The third technique is open to clients who are ready for this level of spiritual work:

3. Reiki Drum Journey

Set off on your own healing journey to the beat of the drum.

For thousands of years, shamans have known that rhythm is an effective way to alter consciousness. Rapid repetitive drumming at 180 beats per minute – known to shamans as the Eagle Beat – slows down the brainwaves and take the listener into a trance state. In this ecstatic state, the shaman connects with spiritual dimensions and accesses healing knowledge on behalf of their clients. In a Reiki Drum journey, you yourself undertake your own journey for healing or insight into any questions you may have.

The drum guides you on your journey deep into the knowing reality of your subconscious mind, while the Reiki energy gently and safely supports you throughout the process.

You will need to make an initial journey to meet your power animal, if you do not already have one. Your animal will then accompany you on future journeys. This initial journey to meet you power animal may take one or more attempts.

Please feel free to contact me if you have any questions about the Reiki Drum techniques.

*Reiki

Reiki can be translated as universal life energy. It is a gentle healing energy that can be channelled through the practitioner to dissolve blockages and bring relaxation and balance to the recipient, allowing Ki/Qi, or life force, to flow unhindered once again.

I have been trained in the original Japanese style of Reiki, as re-discovered by Mikao Usui in the early 20th Century. This is a simple, uncomplicated style of Reiki, that was intended as an aid to spiritual development and places emphasis on intuition, rather than strict method.

The Gong

Welcome to the Gong Space

Welcome to the gong space
A space of rest and renewal
Of harmony and wholeness
Of being held by sound and healed by sound

Welcome to the gong space
A space of loving acceptance
Of safety and non-judgement
Of letting go and letting be

Welcome to the gong space
A space of unlimited possibility
This is your space for receiving
Whatever it is that you need

© P Tait 2017

Meet the Gongs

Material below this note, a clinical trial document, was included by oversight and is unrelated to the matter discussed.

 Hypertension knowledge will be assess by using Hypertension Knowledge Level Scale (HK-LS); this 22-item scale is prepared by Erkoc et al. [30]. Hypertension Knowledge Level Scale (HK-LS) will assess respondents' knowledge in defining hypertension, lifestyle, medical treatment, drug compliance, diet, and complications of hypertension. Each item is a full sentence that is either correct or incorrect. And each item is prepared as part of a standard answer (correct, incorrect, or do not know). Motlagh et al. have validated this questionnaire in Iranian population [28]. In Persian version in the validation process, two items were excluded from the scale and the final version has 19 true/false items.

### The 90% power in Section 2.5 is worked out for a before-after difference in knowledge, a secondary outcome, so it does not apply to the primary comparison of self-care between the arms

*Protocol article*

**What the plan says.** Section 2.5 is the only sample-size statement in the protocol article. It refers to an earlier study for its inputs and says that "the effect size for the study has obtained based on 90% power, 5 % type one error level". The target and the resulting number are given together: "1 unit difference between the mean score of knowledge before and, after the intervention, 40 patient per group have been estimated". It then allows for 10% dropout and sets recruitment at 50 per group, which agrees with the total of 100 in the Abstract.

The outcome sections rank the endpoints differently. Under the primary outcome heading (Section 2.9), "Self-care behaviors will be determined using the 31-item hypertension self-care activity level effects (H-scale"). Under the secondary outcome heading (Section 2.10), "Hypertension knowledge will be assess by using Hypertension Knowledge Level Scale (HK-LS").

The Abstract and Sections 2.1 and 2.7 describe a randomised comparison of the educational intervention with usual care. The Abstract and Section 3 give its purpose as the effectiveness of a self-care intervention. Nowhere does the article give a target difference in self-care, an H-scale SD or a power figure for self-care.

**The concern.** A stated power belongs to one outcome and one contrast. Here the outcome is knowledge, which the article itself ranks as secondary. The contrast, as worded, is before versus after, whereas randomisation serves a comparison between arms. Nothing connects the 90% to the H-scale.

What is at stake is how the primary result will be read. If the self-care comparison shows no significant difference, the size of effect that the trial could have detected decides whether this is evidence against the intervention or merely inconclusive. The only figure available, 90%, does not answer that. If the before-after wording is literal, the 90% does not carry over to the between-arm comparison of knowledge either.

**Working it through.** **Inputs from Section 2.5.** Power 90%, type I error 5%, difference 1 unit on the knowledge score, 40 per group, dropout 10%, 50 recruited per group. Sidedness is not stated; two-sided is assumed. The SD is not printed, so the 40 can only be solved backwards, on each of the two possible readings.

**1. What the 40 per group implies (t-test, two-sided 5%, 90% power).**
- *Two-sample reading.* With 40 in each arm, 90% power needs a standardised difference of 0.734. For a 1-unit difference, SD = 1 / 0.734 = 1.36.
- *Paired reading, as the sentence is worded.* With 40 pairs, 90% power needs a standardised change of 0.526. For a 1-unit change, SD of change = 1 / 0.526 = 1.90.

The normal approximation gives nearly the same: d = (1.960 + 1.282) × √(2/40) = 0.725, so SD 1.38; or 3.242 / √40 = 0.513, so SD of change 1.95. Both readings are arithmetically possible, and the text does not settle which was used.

There are five gongs in my studio space: a 34” Paiste Symphonic gong and four Paiste Planet gongs: Mercury, Chiron, Nibiru and Uranus. I work intuitively and, depending on what is needed, I will play any combination of these gongs in any order.

Symphonic gongs contain the fullest range of tones of any of the Paiste gongs. My symphonic gong has a warm, gently compelling, feminine energy, which balances the more masculine energy of my Planet gongs.

The Planet gongs were created specifically for Sound Healing work and have been given sound characteristics that evoke the planet they represent.

Mercury is the Divine Messenger of the Gods and Master of Healing. Associated with speech, communication, intellectual prowess and creativity, he supports the throat and thyroid. Mercury comes into his own when we have been denied our right to speak our own truth or think for ourselves, as so many of us have. I have seen clients undergo profound changes after Mercury has played for them, often surprising themselves with their new-found confidence in their own truth and ability to speak up. As a Master of Healing, it is appropriate that Mercury should be a very effective healing gong.

Chiron is the Wounded Healer. He is associated with alchemy, vision, wisdom, compassion and healing. He “stands for the deep karmic wound in the subconscious that we have come in this life to heal¹.” He also brings these wounds to the surface so that they can be healed.

It has been my experience that Mercury and Chiron work together as a team. Mercury goes first and then Chiron will step in if a wound is very deep or undetected. Together they make a deeply powerful pair of healing gongs.

The second pair of gongs are Uranus and Nibiru. These gongs are especially concerned with change and transformation.

The planet Uranus is an ice giant, named for the primordial Greek god of the sky. In astrology, Uranus rules Aquarius and is the harbinger of change. Associated with revolution, liberation and spontaneity, Uranus moves against the flow, inspiring originality, free thinking and discovery. The Uranus gong can also help with problems of the reproductive system. If there is something specific you want to change, Uranus is the gong for you.

Nibiru is the hypothetical tenth planet², also known as Planet X. Some believe that it has a 3,600 year orbit and is about to cross paths with the Earth once more, causing widespread destruction. Others believe that its very existence is a fantasy. Either way, by taking their inspiration from such an enigmatic planet, the master gong makers at Paiste have created a gong like no other.

Some gong players choose not to play Nibiru because of its association with destruction. Yet, for me, this gong acts in a similar way to Shiva, the Cosmic Destroyer, clearing away that which is no longer needed and allowing new consciousness to emerge. At the same time, is it not a gong I approach lightly, but with full composure and respect. As with Uranus, Nibiru is all about change. Here, however, we are looking at deep transformation on the evolutionary or quantum level. This gong resolves genetic and deep soul issues and facilitates our self-exploration and understanding of our true purpose for being on the Earth.

“Now is the time of Nibiru, now is the time for us to recognize our timeless connection to our home planet and to heal her ravaged wounds as a transit to healing ourselves.” Acutonics Website